Homily for the Eighteenth Sunday in Ordinary Time, Year B
They said to him,
"What sign can you do, that we may see and believe in you?
What can you do?
Our ancestors ate manna in the desert, as it is written:
He gave them bread from heaven to eat."
So Jesus said to them,
"Amen, amen, I say to you,
it was not Moses who gave the bread from heaven;
my Father gives you the true bread from heaven.
For the bread of God is that which comes down from heaven
and gives life to the world."
Why would the Savior have worked such a miracle as the feeding of the 5,000? Considering the size of the crowd, which according to scholars was the majority of the Jewish population of Galilee at the time, and assuming that he was simply seeking to make them his followers like a politician, one could suspect his motives.
This was the evaluation of Our Lord’s enemies: they imagined that he wanted to be an earthly king, to win the people over to his rule.
But the Lord clearly rejected an earthly interpretation of his miraculous gesture. The people may have been interested in following after him because he could provide the means of life without work or effort, like a socialist demagogue would promise, but he had something else in mind.
Our Lord works miracles precisely so that people might be drawn beyond the evidence of their senses to believe in things that cannot be sensed or known by the evidence of sight or touch or taste. A miracle causes wonder, which means that those who witness it cannot explain its cause by the usual empirical or scientific means. It is evidence for something that has to be accepted without seeing.
To be sure, the miracle is an evident, sensible fact; but its cause, the power that brought it about, cannot be found out by our senses. A miracle is beyond any created power and so cannot be explained by any mechanism or art proportionate to human knowing.
In the case of today’s Gospel lesson it is clear, and will be more so in the coming weeks as we follow the sixth chapter of St. John’s Gospel, that the Savior is showing the people a miracle that their senses perceive so that they can be disposed to believe in something more than a miracle, something that can never be perceived by the senses: the mystery-beyond-a-miracle of the Holy Eucharist.
St. Thomas tells us that not even the human powers of Christ can “see” himself in the Eucharist. The Eucharist is a reality only perceptible to the mind, whether by faith or by vision in heaven, and it can only be taken in by us by a loving will if we are disposed to offer, adore, and receive it.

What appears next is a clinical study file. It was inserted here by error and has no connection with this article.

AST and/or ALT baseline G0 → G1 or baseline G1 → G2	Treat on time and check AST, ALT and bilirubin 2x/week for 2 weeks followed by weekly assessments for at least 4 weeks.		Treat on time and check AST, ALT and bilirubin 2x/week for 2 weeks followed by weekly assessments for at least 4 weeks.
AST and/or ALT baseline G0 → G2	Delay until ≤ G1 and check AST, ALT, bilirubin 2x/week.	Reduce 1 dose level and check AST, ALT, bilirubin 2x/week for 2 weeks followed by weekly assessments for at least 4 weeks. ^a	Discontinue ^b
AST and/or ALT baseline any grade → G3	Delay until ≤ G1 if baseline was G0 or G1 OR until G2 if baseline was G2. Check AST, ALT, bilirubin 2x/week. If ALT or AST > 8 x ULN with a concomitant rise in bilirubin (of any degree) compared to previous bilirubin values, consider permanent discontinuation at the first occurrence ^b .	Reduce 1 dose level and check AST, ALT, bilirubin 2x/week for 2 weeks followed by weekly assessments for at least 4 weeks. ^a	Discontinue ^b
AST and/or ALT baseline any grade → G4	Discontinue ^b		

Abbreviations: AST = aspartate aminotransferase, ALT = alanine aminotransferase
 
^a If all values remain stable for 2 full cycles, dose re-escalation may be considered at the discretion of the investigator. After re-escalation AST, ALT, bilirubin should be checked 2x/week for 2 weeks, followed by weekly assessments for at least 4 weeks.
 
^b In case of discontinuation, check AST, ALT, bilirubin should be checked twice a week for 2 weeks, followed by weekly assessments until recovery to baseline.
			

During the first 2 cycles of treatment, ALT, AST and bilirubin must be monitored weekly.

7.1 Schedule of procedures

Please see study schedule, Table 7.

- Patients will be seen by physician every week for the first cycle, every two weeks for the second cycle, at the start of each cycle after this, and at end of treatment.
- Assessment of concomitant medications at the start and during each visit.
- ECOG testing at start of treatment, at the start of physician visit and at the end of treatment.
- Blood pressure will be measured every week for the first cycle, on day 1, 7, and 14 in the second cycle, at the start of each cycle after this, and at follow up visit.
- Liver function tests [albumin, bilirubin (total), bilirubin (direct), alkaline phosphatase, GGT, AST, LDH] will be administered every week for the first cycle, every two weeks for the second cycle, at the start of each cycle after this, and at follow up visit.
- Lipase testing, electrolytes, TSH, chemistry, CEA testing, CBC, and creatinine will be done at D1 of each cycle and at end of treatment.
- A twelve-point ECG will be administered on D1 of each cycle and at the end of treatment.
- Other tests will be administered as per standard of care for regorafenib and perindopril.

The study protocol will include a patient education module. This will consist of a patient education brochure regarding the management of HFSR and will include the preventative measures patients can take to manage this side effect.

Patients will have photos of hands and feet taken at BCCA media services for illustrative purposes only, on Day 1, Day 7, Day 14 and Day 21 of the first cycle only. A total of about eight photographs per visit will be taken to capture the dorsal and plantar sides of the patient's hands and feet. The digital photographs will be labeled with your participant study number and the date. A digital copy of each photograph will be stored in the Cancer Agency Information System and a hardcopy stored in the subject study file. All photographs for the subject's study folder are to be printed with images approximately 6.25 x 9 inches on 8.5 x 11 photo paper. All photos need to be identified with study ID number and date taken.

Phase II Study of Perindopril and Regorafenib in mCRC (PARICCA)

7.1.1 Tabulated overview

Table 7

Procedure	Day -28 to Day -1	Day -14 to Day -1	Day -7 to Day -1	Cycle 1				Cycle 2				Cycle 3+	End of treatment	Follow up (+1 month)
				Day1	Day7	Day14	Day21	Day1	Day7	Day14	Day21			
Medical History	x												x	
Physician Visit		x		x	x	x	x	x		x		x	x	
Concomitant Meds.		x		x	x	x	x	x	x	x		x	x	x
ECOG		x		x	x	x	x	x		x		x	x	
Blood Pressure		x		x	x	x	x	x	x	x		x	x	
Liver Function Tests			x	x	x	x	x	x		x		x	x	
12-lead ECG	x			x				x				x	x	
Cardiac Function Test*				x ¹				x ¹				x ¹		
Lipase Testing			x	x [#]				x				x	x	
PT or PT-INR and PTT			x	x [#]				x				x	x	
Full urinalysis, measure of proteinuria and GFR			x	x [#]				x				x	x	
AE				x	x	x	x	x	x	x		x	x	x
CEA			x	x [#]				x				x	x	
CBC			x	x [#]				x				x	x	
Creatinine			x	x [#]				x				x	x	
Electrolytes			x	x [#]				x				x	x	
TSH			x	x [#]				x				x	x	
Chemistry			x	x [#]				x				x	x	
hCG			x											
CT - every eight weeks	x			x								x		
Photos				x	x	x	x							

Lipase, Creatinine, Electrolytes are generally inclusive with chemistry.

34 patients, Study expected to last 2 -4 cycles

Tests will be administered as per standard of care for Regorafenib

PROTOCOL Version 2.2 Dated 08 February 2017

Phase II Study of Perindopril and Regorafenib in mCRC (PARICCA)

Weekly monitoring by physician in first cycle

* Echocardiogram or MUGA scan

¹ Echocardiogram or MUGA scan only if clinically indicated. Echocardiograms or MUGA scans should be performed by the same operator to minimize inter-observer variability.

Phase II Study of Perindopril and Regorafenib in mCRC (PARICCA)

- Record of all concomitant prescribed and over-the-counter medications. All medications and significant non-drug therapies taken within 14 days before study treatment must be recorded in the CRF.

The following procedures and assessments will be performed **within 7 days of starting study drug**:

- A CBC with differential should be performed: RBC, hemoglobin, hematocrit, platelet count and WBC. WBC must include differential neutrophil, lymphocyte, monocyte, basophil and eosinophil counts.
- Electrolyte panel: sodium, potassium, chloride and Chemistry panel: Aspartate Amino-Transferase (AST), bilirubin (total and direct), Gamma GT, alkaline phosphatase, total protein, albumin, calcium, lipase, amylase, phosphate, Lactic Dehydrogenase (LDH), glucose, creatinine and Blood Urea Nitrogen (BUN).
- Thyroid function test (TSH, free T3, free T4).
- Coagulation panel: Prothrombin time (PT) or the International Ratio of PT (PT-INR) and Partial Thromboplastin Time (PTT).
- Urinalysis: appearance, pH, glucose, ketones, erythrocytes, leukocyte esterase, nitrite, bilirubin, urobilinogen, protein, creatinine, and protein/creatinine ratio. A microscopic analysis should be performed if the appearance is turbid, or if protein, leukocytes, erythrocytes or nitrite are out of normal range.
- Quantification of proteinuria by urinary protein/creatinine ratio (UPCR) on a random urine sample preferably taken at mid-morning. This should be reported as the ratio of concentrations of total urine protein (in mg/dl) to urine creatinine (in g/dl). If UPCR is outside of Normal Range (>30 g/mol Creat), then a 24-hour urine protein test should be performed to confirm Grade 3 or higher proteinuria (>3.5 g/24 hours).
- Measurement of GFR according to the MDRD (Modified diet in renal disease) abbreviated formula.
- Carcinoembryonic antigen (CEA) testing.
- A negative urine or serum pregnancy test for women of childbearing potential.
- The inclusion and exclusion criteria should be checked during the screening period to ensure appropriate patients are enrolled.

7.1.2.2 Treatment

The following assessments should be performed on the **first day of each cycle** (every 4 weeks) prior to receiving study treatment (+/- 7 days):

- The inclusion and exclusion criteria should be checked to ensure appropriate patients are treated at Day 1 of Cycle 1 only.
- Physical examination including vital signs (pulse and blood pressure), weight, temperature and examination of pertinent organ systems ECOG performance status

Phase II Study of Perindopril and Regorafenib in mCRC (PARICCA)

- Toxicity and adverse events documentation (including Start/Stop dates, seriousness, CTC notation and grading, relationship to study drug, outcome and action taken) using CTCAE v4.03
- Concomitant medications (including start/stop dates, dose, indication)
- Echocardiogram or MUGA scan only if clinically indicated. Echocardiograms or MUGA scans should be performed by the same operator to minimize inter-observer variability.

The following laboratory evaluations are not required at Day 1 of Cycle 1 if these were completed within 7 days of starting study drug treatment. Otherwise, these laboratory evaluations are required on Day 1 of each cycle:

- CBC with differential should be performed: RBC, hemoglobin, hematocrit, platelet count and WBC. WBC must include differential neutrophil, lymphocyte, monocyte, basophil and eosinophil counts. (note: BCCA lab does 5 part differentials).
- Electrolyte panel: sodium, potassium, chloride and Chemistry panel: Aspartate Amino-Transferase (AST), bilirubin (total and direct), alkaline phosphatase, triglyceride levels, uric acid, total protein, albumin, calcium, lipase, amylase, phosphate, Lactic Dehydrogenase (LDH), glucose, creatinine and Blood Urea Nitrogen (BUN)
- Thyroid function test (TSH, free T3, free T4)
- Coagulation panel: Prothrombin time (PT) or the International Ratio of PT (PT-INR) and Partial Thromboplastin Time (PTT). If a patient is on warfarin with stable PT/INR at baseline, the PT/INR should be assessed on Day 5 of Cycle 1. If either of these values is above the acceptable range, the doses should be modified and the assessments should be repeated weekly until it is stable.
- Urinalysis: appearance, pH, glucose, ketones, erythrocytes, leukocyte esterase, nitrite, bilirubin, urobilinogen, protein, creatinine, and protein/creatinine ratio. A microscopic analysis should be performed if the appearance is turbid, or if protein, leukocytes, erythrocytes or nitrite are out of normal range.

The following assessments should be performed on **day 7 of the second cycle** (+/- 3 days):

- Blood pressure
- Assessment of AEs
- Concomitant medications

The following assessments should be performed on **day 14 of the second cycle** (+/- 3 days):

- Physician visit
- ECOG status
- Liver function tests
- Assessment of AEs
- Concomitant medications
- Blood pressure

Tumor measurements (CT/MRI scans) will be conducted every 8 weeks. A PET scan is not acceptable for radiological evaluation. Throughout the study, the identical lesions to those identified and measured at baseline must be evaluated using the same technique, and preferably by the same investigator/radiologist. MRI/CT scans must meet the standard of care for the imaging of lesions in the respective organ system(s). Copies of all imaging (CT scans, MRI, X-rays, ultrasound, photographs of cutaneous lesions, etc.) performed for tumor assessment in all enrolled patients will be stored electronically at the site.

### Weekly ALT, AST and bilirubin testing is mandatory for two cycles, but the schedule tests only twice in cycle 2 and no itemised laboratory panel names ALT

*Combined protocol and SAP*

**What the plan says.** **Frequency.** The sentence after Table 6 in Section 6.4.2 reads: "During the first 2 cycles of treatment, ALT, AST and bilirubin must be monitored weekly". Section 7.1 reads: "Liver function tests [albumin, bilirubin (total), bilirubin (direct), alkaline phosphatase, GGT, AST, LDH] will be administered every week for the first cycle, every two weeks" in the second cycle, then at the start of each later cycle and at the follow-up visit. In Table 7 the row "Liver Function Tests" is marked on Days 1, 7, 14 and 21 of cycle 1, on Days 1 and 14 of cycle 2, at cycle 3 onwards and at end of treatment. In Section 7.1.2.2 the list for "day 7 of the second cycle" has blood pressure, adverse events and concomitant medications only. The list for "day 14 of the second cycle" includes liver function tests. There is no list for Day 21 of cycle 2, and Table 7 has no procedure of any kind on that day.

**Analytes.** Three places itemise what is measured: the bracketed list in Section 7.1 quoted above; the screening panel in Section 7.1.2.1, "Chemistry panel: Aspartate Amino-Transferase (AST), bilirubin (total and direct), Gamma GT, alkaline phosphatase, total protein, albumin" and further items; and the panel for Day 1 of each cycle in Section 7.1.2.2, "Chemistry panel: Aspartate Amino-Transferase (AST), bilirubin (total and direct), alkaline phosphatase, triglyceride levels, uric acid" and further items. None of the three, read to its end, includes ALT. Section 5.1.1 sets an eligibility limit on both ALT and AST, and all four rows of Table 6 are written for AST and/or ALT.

In what does this mystery consist? Well, there are many aspects to it, but let us say, focusing on the reality of Our Lord’s bodily, substantial presence, what the mystery entails in its most basic aspect. Our faith in the “real presence” amounts to this: that we believe, but do not see (if we are still in this life) or that we see, but not with bodily eyes (if we are already in heaven) that the natural body of Christ, as it is extended and locally present in heaven (what this means is for another homily) bears such a relation to the mere appearances of bread and wine that after the consecration of the Mass, wherever these appearances are, he is present substantially and really with his body and blood (and therefore also with, his soul and his godhead).
What our mind cannot take in is precisely what this relation is. We know of many things that appear before us here and now in their effects, but are actually a long way away. Modern communications technology has shown us this. We know what constitutes those relationships on account of our technological knowledge; but in the case of the Blessed Sacrament the body and blood of the Lord are as truly present by this mysterious relationship as they are in heaven.
Human reason simply cannot penetrate this mystery, and so it has to be believed. It is the “mystery of faith” par excellence. It is the most perfect of signs: visible, but so purely a sign that it contains what it means.
So there is almost a certain irony in the people asking Christ what kind of sign he could show them. They were looking for an imperfect sign, a proof of something for the senses. He gave them the challenge of one miracle to lead them to believe without relying on their senses at all.
Someday in heaven we will, by God’s grace and mercy, perceive in the light of his face how this real relationship between the natural body of the Lord and the species of bread, and the natural blood of the Lord and the species of wine, is possible. This will be the ultimate feeding on this mystery: the fulfillment of all our hopeful worship of the Holy Eucharist here below!